The problem with oil is that it is a blunt weapon. It cannot be targeted at specific nations since, as far as I know, it is a global market. The Saudis can cut production and thus raise prices but that will affect everyone, even their best buddy the US, not just Canada. But they can choose to purchase stuff from selected countries.

    Somebody more knowledgeable on oil economics can perhaps chime in.

  4. Dunc says

    It’s a fairly blunt weapon, yes, but it would affect economies in proportion to the amount of oil they use – and the fact that the US comes top of that list by quite some margin is why they’re backing the Saudis here.

  5. says

    Messing with oil prices wouldn’t have the intended punitive effect on Canada anyway. Canada is a net exporter of oil, mostly to China and the USA.

  6. says

    What would normally have resulted in calling in the Canadian ambassador to deliver a reprimand has instead resulted in him being immediately expelled.

    Normally, expelling an ambassador is what you do before you declare war. Send ’em home with an ultimatum.

    I hope this does not increase a push for the tar sands but I suspect that’s what’s really driving all this anyway.

  7. Glor says

    Normally, expelling an ambassador is what you do before you declare war. Send ’em home with an ultimatum.

    Eh, it’s also the diplomatic equivalent of yelling “fuck you” at another country, Often followed by that country yelling back in the same way.

  8. mnb0 says

    @Dunc: I don’t know about the USA and the rest of the world, but for the EU oil imports Saudi Arabia only comes at 4th place, after Russia, Norway and Nigeria. Total imports amount to 55% – the rest stems from the EU countries UK (still), Denmark, Italy and Rumania. Overall the EU depends for about 5% of its oil on Saudi Arabia

    http://ec.europa.eu/eurostat/statistics-explained/index.php/Oil_and_petroleum_products_-_a_statistical_overview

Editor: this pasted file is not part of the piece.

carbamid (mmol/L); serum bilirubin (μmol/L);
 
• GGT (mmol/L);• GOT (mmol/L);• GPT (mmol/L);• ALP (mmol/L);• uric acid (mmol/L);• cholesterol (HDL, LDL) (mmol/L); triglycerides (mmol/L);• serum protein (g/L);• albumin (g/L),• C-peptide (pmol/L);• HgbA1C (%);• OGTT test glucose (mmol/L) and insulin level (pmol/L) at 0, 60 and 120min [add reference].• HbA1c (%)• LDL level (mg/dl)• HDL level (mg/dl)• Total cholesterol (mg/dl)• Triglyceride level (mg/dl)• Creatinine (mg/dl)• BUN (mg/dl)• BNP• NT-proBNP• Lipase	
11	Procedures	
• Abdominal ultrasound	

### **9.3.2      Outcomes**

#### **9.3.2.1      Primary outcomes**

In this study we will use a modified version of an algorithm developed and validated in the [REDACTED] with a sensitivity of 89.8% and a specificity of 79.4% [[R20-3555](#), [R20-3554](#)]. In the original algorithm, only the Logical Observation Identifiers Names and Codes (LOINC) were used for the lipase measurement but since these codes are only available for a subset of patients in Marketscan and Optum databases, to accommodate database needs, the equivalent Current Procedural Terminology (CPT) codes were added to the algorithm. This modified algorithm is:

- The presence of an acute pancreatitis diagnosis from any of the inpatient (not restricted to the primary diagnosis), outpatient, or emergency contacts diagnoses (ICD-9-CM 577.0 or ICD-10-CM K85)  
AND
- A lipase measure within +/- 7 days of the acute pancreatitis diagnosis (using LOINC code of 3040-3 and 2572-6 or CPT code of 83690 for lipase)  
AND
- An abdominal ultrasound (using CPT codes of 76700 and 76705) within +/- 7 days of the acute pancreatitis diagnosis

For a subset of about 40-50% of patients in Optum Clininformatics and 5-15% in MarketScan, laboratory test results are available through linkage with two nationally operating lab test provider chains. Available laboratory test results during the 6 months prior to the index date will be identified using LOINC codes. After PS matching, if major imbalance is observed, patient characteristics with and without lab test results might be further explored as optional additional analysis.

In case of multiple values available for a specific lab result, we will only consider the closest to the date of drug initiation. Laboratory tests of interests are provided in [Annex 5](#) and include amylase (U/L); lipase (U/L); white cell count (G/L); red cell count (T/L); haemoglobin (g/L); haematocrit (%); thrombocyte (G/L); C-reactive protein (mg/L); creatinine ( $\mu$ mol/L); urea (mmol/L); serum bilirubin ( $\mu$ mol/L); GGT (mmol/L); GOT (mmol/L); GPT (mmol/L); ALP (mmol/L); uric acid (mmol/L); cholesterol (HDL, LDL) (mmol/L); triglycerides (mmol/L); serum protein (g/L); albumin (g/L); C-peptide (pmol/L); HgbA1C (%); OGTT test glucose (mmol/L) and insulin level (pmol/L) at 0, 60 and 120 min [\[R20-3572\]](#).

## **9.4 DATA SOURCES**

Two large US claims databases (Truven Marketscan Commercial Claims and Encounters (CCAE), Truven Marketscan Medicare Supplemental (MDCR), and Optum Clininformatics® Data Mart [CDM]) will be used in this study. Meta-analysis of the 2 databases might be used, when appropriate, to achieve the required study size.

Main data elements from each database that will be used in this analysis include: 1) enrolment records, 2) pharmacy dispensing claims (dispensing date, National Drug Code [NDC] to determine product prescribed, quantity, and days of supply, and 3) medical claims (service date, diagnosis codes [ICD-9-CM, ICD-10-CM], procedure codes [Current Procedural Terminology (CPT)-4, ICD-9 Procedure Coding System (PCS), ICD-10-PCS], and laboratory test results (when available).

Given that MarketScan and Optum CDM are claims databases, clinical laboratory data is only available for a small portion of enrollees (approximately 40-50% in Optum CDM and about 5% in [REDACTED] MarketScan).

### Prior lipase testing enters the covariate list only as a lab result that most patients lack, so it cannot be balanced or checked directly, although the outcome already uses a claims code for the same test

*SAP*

Exactly because of the 1973 crisis (which in the end hardly was one – there never was a substantial threat of shortage in The Netherlands) the EU has decreased its depency on Saudi Arabia.

  9. Dunc says

    mnbo: Yes, but since oil is fungible, it doesn’t matter whether we import oil directly from Saudi Arabia or not. If they cut production, global oil prices spike and the world economy starts coming apart at the seams.

  10. fentex says

    The Saudis can cut production and thus raise prices but that will affect everyone, even their best buddy the US, not just Canada.

    No they can’t, as they found out the last time they tried. The world has changed and is not dominated by a united OPEC as it was in the 1970s. While a lot of the worlds reserves are in the mid-east it’s current production isn’t.

    And Saudi Arabia can’t afford to anyway – they need income, they can’t afford to cut production without certainty in price rises.

    The world is in a horrible place with bullies and thugs trying to take it back to a 19th Century norm of might is right, they risk another stupid pointless war like WW1 and for exactly the same iditoic reasons of pride and prestige – and people elect them because their grandparents, who fought WW2, have died and aren’t around to tell them to stop being stupid.

  11. blf says

    I suspect [tar sands are] what’s really driving all this anyway

    We appear to have a broken conspiracy detector here. Canada issues a mild public criticism regarding people including the husband of a Canadian citizen, which results in Saudi Arabia’s expelling of the Canada’s ambassador, suspension of flights, withdrawal of students & medical patients, and various threats. All part of a grand Canadian plot to sell more tar sands, or perhaps a Saudi plot to sabotage such sales. I think the face on Mars can be fitted in as well, and probably also the Illuminati.

    People who have some idea what they are talking about are putting the blame squarely on MbS, the feudal authoritarian owner of Saudi Arabia. Broadly, he’s upset at criticism in the Canadian press of an arms deal, frustrated that few of his other plots have worked (the blockade of Qatar, the invasion of Yemen, …), is an absolute feudal ruler to whom no-one can say “No”, is young and inexperienced, “thinks” he has Trump’s backing (and possibly does), and may be running out of money to bribe his subjects.

    As Saudi Arabia is using Canada to send a message, analysts say puts it:

    [… Director of the University of Denver’s Center for Middle East Studies at the Josef Korbel School of International Studies, Nader] Hashemi said the root cause of the diplomatic crisis with Canada is [Saudi Crown Prince Mohammed] bin Salman himself.

    The crown prince, commonly referred to as MBS, “is drunk on power and arrogant and suffers from a deep dose of youthful naivete and believes that he has Donald Trump in his back pocket and can do whatever he wants”, Hashemi told Al Jazeera.